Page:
• If you don’t know who you are why should your audience – having a clear idea in your head of the kind of content/journalist you want people to see online is key.
  • Be consistent – people will find you in the oddest places so make sure you as consistent a message across as much as you can control
  • Control is not the same as hiding stuff - The ability to control your profiles is not a reason to make stuff up or hide things just as transparency is not a requirement to lay your whole life bare.

 

 

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If you saw you on facebook would you give you a job?

Superman, Clarke Kent or drunk traffic cone molester - what does your facebook profile
Superman, Clarke Kent or drunk traffic cone molester - what does your facebook profile. Picture by shaun wong (flickr)

Okay, that has to be the worst English I have written (even by my standards) but think about it.

This post may appear more relevent to the students who occasionally look at my blog or who will find their way to this post via Twitter. In fact it was a chat with some first-year students that prompted the post and this link to a guide for setting your profile on Facebook, which I thought would be useful. But I think there is a broader issue.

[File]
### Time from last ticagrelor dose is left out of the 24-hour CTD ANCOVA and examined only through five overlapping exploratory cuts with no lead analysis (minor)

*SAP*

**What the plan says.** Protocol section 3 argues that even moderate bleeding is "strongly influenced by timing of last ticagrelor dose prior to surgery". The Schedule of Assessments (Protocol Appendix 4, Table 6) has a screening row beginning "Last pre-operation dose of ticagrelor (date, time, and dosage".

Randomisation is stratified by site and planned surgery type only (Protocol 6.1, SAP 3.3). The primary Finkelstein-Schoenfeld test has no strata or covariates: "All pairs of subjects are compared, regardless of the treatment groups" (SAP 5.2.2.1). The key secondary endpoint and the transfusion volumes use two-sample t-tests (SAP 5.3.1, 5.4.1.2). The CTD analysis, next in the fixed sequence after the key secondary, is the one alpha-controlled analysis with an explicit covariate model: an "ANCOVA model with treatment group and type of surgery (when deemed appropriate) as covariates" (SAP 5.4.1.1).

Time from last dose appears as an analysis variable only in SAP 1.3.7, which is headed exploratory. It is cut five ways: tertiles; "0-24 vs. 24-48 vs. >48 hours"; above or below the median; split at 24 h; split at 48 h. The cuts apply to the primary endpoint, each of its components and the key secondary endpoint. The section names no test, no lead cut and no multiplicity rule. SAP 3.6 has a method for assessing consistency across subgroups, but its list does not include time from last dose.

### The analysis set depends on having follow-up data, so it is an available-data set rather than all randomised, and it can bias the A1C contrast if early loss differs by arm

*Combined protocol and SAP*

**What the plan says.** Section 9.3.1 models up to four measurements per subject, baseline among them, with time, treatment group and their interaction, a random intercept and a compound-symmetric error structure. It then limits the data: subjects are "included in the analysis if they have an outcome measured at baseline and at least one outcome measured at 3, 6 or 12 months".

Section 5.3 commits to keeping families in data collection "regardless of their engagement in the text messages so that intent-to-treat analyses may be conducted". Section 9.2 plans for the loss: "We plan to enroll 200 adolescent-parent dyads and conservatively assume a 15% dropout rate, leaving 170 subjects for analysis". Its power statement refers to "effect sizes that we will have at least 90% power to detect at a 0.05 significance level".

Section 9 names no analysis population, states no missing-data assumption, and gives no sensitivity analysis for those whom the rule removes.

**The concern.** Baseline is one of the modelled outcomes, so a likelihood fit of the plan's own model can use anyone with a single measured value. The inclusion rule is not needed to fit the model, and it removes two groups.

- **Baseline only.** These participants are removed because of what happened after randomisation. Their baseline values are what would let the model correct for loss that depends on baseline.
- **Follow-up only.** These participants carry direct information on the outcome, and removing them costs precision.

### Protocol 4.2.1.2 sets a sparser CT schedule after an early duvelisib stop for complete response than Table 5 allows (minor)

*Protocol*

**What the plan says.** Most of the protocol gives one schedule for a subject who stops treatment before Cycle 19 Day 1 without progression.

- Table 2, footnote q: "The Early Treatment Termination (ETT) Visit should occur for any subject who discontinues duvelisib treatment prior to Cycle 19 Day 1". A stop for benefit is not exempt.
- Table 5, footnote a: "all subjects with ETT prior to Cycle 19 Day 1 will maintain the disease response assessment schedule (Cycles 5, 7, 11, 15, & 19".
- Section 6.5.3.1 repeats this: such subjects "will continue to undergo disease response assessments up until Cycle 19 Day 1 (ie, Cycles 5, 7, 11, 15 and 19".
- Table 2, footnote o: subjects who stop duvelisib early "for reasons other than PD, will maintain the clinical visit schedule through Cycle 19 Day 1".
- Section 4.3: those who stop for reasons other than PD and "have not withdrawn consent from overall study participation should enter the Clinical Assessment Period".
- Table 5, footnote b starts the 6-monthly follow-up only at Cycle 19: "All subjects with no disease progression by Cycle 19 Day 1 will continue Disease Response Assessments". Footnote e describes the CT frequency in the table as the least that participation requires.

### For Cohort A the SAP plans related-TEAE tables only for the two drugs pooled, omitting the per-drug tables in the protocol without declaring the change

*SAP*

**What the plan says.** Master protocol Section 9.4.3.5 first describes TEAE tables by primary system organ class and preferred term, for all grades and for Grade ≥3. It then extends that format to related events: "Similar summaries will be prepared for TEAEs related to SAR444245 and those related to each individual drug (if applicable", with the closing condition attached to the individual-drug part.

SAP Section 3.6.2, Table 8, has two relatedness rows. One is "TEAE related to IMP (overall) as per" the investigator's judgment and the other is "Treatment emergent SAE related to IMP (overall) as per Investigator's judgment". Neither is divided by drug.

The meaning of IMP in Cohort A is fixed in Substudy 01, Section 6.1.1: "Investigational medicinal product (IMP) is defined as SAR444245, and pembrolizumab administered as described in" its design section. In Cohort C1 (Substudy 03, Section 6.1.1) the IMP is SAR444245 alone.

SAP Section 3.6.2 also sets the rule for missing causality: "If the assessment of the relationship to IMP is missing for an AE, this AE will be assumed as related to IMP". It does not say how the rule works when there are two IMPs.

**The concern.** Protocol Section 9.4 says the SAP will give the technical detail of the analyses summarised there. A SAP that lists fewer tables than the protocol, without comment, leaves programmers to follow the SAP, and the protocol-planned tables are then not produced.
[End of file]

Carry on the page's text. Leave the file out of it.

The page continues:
My point to them was that their Facebook profiles where often not the best advert for them. That wasn’t a reflection on them at all. Just that some people don’t use Facebook as a social network. They use it as a way to ‘use’ those social networks and the information they generate. That could be a prospective employer or, to be honest, a journalist stacking up a story.

One student said they planned to delete their profile before they began applying for jobs, whilst others claimed that their profiles where already secure. But many were unaware that Google can search Facebook (and does a pretty good job of it) and that the privacy settings could be tweaked to the level they could.  This is before you get in to a discussion about whether you really can delete anything on the web.

But the point, and here’s the wider issue, was not the appropriateness of the profile. It was  that Facebook is a public facing service and as someone who plans to be in the public eye as a journalist, you should exercise some control over your professional image online just as you would offline.

Work/life balance.

The idea of public/private persona is not just limited to Facebook. Dilyan Damyanov asks a similar question in his post “Should professionals have separate work accounts on Twitter?” which replays a twitter debate about the much mentioned Twitter outburst by David George-Cosh. Like Dilyan, I’m looking forward to Mark Comerford’s take on this.

Update: Just caught up with Mathew Ingram’s take on this

My first years are setting out on the what I call the change from “poacher to gamekeeper”. They know how to take what they want from the web as consumers but now they are working to another standard (I’ll avoid the word ethic there).  Alf Hermida’s recent article underlines why this is important.

But they are not alone. There are hundreds of journalists moving online and whilst we explore this new media (or whatever we end up calling it) we all need to think  about what trail we leave.